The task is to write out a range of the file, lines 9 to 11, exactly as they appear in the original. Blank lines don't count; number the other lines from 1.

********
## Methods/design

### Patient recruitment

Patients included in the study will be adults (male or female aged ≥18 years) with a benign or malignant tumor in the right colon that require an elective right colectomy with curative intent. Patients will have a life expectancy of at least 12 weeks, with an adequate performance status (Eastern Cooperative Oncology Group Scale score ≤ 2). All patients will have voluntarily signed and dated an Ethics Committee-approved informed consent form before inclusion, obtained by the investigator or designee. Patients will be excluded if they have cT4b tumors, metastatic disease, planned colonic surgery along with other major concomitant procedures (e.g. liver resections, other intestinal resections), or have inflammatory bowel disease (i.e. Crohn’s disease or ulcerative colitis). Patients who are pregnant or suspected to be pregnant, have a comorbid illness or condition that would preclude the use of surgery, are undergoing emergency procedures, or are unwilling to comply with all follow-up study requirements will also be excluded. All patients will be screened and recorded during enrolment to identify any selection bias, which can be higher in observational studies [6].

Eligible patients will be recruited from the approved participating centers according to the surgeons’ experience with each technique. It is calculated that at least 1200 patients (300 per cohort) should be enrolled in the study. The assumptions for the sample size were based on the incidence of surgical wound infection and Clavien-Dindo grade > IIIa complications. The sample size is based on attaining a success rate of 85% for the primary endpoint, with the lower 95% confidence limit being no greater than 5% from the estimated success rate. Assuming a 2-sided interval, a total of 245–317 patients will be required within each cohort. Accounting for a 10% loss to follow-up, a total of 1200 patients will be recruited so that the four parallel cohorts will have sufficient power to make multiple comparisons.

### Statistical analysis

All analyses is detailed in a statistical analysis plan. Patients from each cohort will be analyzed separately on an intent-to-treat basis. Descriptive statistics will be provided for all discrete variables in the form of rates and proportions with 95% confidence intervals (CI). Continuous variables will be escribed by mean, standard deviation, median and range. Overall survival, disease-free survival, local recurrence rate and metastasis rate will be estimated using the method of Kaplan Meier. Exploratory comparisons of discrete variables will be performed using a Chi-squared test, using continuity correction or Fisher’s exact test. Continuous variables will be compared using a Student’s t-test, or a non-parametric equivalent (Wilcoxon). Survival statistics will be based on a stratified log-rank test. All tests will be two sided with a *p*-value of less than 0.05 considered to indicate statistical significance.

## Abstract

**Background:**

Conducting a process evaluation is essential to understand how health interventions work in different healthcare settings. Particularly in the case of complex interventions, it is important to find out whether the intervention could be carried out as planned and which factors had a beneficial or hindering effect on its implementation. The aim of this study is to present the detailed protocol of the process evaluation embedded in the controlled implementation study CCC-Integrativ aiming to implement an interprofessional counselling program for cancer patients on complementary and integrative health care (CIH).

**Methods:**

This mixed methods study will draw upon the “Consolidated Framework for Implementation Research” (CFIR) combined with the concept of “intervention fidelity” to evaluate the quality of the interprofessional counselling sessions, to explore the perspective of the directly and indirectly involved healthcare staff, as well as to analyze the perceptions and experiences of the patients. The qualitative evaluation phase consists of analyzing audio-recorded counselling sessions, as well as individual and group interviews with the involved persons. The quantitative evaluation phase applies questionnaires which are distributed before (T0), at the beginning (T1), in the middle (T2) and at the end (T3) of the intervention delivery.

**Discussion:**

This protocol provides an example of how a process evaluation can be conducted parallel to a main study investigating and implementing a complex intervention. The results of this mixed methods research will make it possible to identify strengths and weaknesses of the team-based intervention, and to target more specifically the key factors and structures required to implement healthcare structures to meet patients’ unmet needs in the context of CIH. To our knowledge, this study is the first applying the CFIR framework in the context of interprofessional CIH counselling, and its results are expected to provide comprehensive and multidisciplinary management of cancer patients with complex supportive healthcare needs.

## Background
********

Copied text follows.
Conducting a process evaluation is essential to understand how health interventions work in different healthcare settings. Particularly in the case of complex interventions, it is important to find out whether the intervention could be carried out as planned and which factors had a beneficial or hindering effect on its implementation. The aim of this study is to present the detailed protocol of the process evaluation embedded in the controlled implementation study CCC-Integrativ aiming to implement an interprofessional counselling program for cancer patients on complementary and integrative health care (CIH).

**Methods:**

This mixed methods study will draw upon the “Consolidated Framework for Implementation Research” (CFIR) combined with the concept of “intervention fidelity” to evaluate the quality of the interprofessional counselling sessions, to explore the perspective of the directly and indirectly involved healthcare staff, as well as to analyze the perceptions and experiences of the patients. The qualitative evaluation phase consists of analyzing audio-recorded counselling sessions, as well as individual and group interviews with the involved persons. The quantitative evaluation phase applies questionnaires which are distributed before (T0), at the beginning (T1), in the middle (T2) and at the end (T3) of the intervention delivery.